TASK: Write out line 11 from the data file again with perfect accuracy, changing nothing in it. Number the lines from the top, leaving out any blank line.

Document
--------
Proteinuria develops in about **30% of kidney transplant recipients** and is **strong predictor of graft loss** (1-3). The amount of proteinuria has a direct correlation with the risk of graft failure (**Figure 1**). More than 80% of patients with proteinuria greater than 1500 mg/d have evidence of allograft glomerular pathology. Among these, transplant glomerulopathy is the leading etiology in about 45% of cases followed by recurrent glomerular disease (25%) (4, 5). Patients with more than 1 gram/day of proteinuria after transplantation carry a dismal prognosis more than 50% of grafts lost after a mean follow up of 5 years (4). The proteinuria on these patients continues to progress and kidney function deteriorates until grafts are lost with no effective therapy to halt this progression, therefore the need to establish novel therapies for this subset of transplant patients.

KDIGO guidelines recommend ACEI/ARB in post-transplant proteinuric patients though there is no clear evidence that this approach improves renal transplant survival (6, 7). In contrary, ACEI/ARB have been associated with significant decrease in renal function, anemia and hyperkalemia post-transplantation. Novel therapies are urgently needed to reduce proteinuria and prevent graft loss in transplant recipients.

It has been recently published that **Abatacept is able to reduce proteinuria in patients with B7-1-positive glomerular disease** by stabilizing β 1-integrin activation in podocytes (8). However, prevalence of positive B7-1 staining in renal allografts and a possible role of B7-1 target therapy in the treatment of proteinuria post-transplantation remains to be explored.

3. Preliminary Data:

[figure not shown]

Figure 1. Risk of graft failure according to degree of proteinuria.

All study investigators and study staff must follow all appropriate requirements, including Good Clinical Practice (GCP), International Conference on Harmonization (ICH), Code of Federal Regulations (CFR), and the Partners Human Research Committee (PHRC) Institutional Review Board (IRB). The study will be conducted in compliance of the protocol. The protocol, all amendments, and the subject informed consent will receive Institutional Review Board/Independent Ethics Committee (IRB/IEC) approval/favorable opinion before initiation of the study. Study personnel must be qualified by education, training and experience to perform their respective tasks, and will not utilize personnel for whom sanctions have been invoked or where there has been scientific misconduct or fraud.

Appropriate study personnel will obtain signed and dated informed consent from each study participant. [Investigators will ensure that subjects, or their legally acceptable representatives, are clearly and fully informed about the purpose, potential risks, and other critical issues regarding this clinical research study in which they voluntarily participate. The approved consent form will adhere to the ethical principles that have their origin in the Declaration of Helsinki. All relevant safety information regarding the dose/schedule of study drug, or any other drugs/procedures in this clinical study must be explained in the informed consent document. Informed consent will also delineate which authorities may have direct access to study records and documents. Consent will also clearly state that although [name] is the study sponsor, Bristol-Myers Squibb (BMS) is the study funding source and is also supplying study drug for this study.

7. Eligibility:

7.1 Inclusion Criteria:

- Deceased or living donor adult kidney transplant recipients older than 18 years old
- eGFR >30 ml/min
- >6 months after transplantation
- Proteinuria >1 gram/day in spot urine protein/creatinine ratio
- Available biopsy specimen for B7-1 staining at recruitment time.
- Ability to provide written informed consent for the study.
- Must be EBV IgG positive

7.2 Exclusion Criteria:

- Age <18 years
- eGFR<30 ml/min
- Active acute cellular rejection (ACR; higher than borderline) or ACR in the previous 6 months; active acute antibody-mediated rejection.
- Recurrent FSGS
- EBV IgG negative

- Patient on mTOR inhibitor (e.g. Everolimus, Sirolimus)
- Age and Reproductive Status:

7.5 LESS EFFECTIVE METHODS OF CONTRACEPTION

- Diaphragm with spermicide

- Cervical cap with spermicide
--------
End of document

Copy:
- Deceased or living donor adult kidney transplant recipients older than 18 years old